resource covers - young people (2)

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BACKGROUND: This passage marks a change for the people of God. Moses – who had led them from Egypt to the very borders of the Promised Land – has died and they now have a new leader, Joshua. 

Joshua was Moses’ apprentice, but now he has to step into leadership at a very uncertain time. There are difficult times ahead, and Joshua needs to depend on God. Fortunately, God gives him the reassurance he needs to take on  the task. This session focuses on helping the young people think about leadership and depending on God, as Joshua did. 




Welcome the young people and spend some time chatting about their week. Ask the groups some questions, such as: what is the best chocolate in a box of Celebrations? How many colours are there in a rainbow? KFC or McDonald’s? Would you rather live by the sea or in the mountains? Which house from Harry Potter would you be in? Would you rather be a giant hamster with a trunk or a tiny elephant? 




You will need: paper and pens 

Ask everyone to imagine they are in the following fairy tale: 

You are a frog. You have been a frog for as long as you can remember, but you have a nagging feeling this is not who you really are. From your lily pad on the pond you see all kind of spectacular things going on  in the world: business people creating exciting companies and making money; beautiful people appearing in adverts and singing 

to thousands on stage; people building families and laughing together as they grow old in ivy-clad cottages; adventurous types base jumping, mountain biking, swimming across lakes and hiking  across Asia; doctors curing diseases; and  princesses and princes leading the people. 

One day the person of your dreams stops at the pond and looks at you, then says: “I’m going to break the spell and reveal who you really are…and give you the life you most want in the world.” The person kisses you on your warty, froggy nose. 

Who do you turn into? Where do you live, and what is your life like? Ask them to write their answers on the paper and all reveal them at the same time. Go around the group to discuss their answers. 




You will need: story from 

Before the session, download the story from and either practise telling it yourself or ask someone else in the group to prepare it. 

Gather everyone together and invite them to listen to the story. Explain that Moses has just died and that God has appointed Joshua as the new leader of his people. Joshua had been Moses’ apprentice as the Israelites – the people of God – wandered through the desert toward the promised land. 

Once the story is over, ask the young people to give their first impressions of what they have heard. 




Ask someone, or a couple of people, to sum up the story. Use the following questions to start the discussion: 

  • What is the main theme of this story for you? 
  • What advice do you have for Joshua in terms of becoming all that he could be? 
  • What should Joshua do after this episode? What are the most important things for him to do in the days that followed? How can he establish himself as a great leader of the Israelites? 
  • What is God saying to you through this story?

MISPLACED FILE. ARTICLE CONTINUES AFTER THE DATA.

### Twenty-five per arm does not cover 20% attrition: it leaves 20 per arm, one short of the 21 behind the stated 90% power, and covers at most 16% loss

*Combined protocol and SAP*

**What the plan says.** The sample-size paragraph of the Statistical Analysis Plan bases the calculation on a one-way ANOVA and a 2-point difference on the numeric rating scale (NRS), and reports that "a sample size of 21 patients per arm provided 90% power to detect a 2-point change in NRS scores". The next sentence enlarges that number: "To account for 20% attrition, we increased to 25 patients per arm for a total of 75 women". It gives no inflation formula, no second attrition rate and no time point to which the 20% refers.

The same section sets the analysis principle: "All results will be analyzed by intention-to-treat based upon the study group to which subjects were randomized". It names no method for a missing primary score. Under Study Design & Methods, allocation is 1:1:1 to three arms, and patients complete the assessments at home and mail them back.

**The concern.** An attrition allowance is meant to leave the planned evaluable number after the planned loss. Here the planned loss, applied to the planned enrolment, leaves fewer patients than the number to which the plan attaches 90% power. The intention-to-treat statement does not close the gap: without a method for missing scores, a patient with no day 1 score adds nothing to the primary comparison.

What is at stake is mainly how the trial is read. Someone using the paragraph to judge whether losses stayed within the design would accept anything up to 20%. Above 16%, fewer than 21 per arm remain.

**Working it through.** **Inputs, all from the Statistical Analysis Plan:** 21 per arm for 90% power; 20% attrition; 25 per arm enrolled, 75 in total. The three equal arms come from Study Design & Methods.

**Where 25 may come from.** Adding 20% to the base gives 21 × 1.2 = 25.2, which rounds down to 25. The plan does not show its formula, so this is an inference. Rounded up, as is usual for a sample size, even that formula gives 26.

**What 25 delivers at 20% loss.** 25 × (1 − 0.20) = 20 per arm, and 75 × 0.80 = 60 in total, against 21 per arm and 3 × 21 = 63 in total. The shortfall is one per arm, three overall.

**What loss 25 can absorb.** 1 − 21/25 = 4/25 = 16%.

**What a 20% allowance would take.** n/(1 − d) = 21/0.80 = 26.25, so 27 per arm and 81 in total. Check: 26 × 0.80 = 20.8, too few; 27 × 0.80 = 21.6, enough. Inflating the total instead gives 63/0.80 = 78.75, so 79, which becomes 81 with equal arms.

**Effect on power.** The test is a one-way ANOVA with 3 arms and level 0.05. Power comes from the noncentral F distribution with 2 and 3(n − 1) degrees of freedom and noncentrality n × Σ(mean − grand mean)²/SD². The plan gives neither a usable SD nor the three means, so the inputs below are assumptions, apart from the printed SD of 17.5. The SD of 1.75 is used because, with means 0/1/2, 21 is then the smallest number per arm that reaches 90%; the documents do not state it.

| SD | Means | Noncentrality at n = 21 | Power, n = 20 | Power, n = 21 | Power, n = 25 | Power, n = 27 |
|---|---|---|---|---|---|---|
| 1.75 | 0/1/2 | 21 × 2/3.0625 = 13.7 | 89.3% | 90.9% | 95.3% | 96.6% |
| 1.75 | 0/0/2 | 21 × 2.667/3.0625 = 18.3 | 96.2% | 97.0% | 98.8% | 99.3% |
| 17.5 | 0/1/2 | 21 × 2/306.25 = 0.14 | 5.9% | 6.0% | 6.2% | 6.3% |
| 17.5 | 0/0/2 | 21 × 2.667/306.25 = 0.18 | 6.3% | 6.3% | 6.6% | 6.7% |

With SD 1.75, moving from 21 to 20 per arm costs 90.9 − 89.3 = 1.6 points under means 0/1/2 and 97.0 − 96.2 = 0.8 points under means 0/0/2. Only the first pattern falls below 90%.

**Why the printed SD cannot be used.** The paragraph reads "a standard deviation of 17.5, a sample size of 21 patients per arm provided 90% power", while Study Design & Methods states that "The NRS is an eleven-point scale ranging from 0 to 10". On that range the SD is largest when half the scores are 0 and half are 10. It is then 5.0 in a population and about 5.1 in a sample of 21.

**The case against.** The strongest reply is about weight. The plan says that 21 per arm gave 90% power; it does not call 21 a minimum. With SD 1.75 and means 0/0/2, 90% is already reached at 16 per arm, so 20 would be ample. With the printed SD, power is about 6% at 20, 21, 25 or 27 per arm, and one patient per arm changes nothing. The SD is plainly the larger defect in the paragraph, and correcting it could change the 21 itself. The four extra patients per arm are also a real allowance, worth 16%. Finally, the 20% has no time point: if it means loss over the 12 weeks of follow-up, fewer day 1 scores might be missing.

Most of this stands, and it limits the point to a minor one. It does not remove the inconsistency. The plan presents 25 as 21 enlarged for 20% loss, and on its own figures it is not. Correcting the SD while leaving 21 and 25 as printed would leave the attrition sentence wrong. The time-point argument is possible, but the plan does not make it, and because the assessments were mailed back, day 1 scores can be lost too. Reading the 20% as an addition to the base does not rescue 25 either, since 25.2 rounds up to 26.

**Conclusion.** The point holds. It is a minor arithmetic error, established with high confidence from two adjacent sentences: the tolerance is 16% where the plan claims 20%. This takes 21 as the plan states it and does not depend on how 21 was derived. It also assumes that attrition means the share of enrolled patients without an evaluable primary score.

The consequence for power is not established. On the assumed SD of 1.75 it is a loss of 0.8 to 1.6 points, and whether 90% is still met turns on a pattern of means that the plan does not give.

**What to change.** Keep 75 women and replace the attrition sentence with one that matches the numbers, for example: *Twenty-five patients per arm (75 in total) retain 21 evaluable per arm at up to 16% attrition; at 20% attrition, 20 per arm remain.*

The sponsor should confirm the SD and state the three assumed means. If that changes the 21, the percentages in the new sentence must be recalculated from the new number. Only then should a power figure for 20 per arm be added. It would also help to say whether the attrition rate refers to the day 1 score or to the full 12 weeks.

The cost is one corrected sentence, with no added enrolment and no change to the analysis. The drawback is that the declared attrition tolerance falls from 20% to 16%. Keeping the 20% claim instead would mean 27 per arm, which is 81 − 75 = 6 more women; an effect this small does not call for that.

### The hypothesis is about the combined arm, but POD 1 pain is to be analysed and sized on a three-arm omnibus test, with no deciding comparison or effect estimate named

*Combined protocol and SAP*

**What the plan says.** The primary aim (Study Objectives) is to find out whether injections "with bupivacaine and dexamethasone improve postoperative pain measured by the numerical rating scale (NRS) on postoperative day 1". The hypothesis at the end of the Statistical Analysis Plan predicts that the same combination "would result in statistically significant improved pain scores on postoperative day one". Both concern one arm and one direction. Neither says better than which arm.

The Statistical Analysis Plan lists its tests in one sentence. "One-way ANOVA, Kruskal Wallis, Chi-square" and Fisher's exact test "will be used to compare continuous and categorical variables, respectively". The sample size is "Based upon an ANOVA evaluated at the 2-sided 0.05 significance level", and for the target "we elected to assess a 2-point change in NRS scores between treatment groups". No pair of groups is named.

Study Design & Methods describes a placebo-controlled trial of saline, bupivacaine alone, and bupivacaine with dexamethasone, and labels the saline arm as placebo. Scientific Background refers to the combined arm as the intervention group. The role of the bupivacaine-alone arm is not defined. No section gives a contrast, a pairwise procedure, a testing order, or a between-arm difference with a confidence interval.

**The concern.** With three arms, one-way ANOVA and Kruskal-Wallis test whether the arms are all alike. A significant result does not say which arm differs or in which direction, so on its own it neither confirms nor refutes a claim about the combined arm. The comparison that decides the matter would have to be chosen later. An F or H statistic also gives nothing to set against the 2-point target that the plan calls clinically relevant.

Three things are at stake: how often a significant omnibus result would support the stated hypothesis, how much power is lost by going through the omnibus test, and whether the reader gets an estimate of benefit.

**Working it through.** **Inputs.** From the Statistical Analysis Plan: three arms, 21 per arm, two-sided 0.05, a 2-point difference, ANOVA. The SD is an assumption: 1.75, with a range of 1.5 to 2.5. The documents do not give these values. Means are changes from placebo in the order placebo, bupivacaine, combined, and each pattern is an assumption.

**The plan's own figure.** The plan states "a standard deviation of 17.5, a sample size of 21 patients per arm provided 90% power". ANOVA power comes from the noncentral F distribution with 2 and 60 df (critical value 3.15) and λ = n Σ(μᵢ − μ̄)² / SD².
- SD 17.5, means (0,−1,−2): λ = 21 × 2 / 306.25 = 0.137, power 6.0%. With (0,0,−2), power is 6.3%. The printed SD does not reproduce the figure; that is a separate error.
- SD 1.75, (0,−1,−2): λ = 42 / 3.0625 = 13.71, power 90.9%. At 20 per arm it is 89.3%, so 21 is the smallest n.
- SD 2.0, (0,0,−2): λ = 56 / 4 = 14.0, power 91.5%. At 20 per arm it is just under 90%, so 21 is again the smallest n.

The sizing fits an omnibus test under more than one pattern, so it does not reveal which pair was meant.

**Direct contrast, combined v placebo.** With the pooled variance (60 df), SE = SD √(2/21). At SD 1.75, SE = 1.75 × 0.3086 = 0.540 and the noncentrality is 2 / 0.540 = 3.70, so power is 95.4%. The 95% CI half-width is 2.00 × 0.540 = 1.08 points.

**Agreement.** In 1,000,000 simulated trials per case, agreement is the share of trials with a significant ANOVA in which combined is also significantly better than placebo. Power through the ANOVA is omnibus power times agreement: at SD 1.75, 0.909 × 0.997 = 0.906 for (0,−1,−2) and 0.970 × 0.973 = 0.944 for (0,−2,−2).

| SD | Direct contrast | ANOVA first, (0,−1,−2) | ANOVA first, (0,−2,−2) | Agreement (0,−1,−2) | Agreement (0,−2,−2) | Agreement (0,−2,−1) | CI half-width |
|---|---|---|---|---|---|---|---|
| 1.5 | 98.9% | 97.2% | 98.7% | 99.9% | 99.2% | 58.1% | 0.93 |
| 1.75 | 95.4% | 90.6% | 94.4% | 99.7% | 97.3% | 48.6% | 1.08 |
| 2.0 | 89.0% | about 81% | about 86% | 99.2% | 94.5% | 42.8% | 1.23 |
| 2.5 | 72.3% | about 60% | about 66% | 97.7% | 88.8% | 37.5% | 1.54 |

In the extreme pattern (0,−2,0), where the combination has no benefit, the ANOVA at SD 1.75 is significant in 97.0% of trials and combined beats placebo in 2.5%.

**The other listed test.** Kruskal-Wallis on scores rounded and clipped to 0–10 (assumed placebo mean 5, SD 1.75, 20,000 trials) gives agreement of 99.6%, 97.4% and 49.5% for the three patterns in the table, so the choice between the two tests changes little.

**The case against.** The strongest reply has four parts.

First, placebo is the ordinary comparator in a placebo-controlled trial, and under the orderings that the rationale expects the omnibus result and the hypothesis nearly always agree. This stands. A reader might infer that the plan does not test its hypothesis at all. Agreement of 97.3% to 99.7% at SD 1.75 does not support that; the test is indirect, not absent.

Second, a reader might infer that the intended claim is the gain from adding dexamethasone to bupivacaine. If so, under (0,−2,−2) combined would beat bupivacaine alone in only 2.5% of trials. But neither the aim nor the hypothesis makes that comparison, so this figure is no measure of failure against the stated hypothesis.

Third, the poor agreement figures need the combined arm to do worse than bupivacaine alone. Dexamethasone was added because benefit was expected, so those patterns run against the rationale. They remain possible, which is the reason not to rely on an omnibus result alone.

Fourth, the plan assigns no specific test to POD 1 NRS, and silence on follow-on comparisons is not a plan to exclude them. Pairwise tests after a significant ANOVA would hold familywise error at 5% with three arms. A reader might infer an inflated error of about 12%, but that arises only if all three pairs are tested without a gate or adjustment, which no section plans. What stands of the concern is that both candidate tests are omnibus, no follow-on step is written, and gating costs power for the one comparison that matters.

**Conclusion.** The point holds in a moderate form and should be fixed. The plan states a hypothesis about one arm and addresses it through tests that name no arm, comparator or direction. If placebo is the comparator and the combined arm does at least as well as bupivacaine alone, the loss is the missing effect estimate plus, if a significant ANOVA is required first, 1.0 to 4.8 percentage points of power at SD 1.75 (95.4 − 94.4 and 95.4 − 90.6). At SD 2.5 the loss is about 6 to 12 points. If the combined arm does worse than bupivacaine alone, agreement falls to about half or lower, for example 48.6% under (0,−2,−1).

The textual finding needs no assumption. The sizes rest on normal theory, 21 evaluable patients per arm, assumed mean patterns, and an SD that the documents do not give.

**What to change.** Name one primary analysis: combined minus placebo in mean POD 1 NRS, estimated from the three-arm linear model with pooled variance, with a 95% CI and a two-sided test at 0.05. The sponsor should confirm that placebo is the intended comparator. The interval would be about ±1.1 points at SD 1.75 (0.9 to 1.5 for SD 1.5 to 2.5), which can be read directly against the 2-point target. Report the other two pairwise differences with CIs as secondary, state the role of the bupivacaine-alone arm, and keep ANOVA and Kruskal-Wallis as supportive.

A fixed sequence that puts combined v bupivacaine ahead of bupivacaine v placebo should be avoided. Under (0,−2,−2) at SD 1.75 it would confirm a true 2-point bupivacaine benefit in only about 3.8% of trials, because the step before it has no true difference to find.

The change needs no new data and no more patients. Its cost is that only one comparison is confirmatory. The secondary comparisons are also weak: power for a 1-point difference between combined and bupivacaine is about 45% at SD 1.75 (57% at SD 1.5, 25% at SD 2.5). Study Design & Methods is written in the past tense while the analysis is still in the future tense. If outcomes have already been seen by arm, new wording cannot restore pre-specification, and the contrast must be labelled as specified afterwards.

You will need: paper; marker pens 

Put the young people into pairs. Ask them to write a list of the ten most important attributes that all great leaders must have. Once everyone has finished, discuss their answers as a whole group. Then ask the following questions: 

  • Do most great leaders have all of these attributes when they start out? 
  • How do they get them? 
  • How does it happen in the movies? Does it happen like that in real life? 
  • How many of these characteristics do you personally have? How could you cultivate more? 
  • What does God hope you will be like one day? 
  • What raw materials is God looking for in order to develop you into all that you could be? 

Ask the young people to imagine that they are leaders in their own community. What big idea could bring everyone more together? What characteristics would you need in order to be trusted (for example, people may need to feel listened to, they might need a credible Christian to be inspired by or they may need a business leader to help them create income and employment in their neighbourhood). 

What resources does your community need in order to thrive and become a ‘promised land’? This could be better public spaces, more jobs and investment, more time to spend together, a common thing to be proud of as a community, or more to do generally so there is less crime and violence. 

Give the group (working alone, in pairs or all together) time to work some of this out and write down some ideas. If working together, use large sheets of paper so that everyone can contribute. Come back together after a few minutes and share your thoughts. 




You will need: community ideas from ‘Creative response’; music and the means to play it 

Play some worship music. On their own or in groups, encourage the young people to reflect on their community ideas and to pray into these areas. Ask them to pray for provision from God but also for inspiration about how they could act or intervene themselves. If they can’t be  superheroes in their community alone, how could they combine to start meet some of the needs? 

Pray for wisdom about this, but focus on the people who need God’s help. Pray for those in positions of power politically (councillors and MPs), but also for religious leaders, community leaders and other role models in sport, art and charity work. 


For the rest of this month’s sessions go to 

Supporting documents

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